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  • Bangkok, Thailand City Guide

GETTING AROUND BANGKOK

Getting downtown from the Novotel Hotel or airport is easy using the BTS SkyTrain. Taxis are available, but expensive, and the traffic can make it a long trip. Bangkok’s elevated rail system is exceptionally clean and convenient, and the BTS SkyTrain line from the airport connects to the two other lines on the system. Ticket/token machines have an English option or you can buy a day pass from the people in the ticket booth.

Tip: Check out the arrows on the platforms. Locals line up to board trains to the side of the doors, thus creating a large space for those exiting. It’s very efficient, so it helps if you follow suit and wait in line to board.

The river ferries will also efficiently whisk you through the city and comes with some scenery, as well.

THINGS TO DO IN BANGKOK

Map of Bangkok with highlight markers for guide locations

1. GRAND PALACE

This palace complex was the home for the royal family until the end of the 19th century. It is now used for royal ceremonies and welcoming important guests. Set aside at least a half day to leisurely take it all in. The whole compound is a peaceful and green respite from the hustle and bustle of the surrounding city.

Tip: Shorts and sleeveless tops are not allowed. Licensed guides are available for a fee.

Don’t miss the Temple of the Emerald Buddha, one of Thailand’s most sacred places. The Emerald Buddha (actually made of jade) may be more than 2000 years old and is revered for its artistry.

Most people miss the small but interesting Museum of Regalia, Royal Decorations, and Coins. Displays include royal robes, jewelry, and swords—all intricately engraved or enameled.

2. WAT ARUN

Right on the riverbank, “The Temple of Dawn” has a central tower covered in colorful porcelain. It once housed the Emerald Buddha and was part of the royal palace before both were moved across the river to their present location.

3. WAT PHO

Wat Pho complex is adjacent to the Grand Palace and one of Bangkok’s oldest temples, intended to be a place for public education with murals on various subject areas. You’ll find the largest collection of Buddha images in the country, including the famous Reclining Buddha, which is over 150 ft long. The temple is also home to a school of Thai medicine, which is considered the birthplace of Thai massage, and you can enjoy a treatment while there for an added fee.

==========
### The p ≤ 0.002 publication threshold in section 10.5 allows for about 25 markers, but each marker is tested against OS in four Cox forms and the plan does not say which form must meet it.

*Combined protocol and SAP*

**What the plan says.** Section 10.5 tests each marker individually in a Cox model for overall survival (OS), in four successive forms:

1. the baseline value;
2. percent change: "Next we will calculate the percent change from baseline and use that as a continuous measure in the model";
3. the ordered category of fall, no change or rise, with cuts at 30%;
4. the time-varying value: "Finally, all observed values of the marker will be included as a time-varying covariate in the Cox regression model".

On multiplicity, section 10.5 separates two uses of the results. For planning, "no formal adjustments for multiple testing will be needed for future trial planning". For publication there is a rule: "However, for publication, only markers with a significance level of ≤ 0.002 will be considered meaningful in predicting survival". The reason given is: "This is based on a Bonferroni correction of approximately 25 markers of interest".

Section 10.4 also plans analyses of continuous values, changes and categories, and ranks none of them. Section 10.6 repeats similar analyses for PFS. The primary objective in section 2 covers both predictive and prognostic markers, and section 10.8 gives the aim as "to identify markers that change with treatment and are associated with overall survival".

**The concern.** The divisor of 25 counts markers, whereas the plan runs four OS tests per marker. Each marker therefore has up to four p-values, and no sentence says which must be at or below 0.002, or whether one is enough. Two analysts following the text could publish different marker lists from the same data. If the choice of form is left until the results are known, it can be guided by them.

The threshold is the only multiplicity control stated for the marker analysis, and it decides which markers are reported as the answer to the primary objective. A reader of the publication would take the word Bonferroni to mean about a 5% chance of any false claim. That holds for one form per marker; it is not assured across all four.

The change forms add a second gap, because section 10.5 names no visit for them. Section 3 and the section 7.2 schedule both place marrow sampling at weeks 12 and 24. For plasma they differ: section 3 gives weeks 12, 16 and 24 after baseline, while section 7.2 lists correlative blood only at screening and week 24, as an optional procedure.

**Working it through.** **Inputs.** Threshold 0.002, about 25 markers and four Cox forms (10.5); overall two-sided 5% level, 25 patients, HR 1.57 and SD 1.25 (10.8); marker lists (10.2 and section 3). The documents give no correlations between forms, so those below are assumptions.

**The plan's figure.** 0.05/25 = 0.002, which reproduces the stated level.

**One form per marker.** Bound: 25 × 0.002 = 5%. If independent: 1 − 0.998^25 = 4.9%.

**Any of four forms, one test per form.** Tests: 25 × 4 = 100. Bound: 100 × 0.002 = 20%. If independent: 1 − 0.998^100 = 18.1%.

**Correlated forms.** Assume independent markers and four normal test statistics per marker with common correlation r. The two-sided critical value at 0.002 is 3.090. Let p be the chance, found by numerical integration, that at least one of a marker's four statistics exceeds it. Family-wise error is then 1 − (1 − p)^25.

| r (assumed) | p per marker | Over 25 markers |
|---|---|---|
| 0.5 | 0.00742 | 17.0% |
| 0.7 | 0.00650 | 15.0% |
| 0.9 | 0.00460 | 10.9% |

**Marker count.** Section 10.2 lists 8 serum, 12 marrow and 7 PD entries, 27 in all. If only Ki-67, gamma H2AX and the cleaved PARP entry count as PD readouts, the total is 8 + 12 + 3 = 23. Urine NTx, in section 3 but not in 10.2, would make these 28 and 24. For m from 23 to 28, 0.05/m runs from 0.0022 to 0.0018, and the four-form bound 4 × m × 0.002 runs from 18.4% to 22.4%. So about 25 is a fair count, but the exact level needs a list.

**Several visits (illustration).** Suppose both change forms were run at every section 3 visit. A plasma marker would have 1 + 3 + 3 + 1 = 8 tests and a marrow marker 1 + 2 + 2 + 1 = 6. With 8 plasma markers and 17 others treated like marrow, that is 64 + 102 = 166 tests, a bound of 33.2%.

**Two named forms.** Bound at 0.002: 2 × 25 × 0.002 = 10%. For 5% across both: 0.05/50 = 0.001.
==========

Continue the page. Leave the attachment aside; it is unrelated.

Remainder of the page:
4. BANGKOK NATIONAL MUSEUM

Exhibits of Thai art and history with artifacts dating to the Neolithic times are housed in a former palace. Other displays include regional Buddhist arts from India, China, Indonesia, and Indochina.

5. VIMANMEK MANSION

Perhaps the world’s largest teakwood building, this early 20th-century mansion was used briefly as a royal residence and then basically abandoned for 80 years. It’s been restored and is now part of a large complex of museums.

6. WAT BENCHAMABOPHIT

Known as “The Marble Temple,” this temple is regarded as an architectural masterpiece with neo-classical influences on an otherwise traditional Thai style.

7. JIM THOMPSON HOUSE

The home of an American who brought the Thai silk trade to the west and then mysteriously disappeared while hiking in Malaysia. Learn about the process of gathering silk, weaving, and dying. Buy their beautiful products for gifts or souvenirs.

8. SNAKE FARM AT RED CROSS INSTITUTE

Watch as the workers “milk” the venom from the snakes’ fangs. This is how they extract snake venom for labs to produce anti-venom.

9. MARIAMMAN TEMPLE (Maha Uma Devi)

This Hindu temple is built in the South Indian architectural style and is often crowded, but is also an incredible site. Built in 1879, this is the main Hindu temple in Thailand and is covered in carvings of deities.
For hotel recommendations, please see the Pre- & Post-Tour section of your Trip Planner.

FOOD TOUR

Taste of Thailand (www.tasteofthailandfoodtours.org) runs several food tours around the city. You’ll have a chance to taste traditional dishes, sweets, and produce, as well as foods influenced by the international community in Bangkok.

FLOATING MARKET TOUR

There are many floating markets on the outskirts of Bangkok. Some are more touristy than others, and there are many companies that offer tours of them with pick up at your hotel. Most markets are open weekends only. Amphawa is one of the most well-known. Tha Kha is one of the less-touristy ones with beautiful overhead foliage but has an erratic schedule. Khlong Lat Mayom also has less tourists and offers unusual fruits and vegetables.

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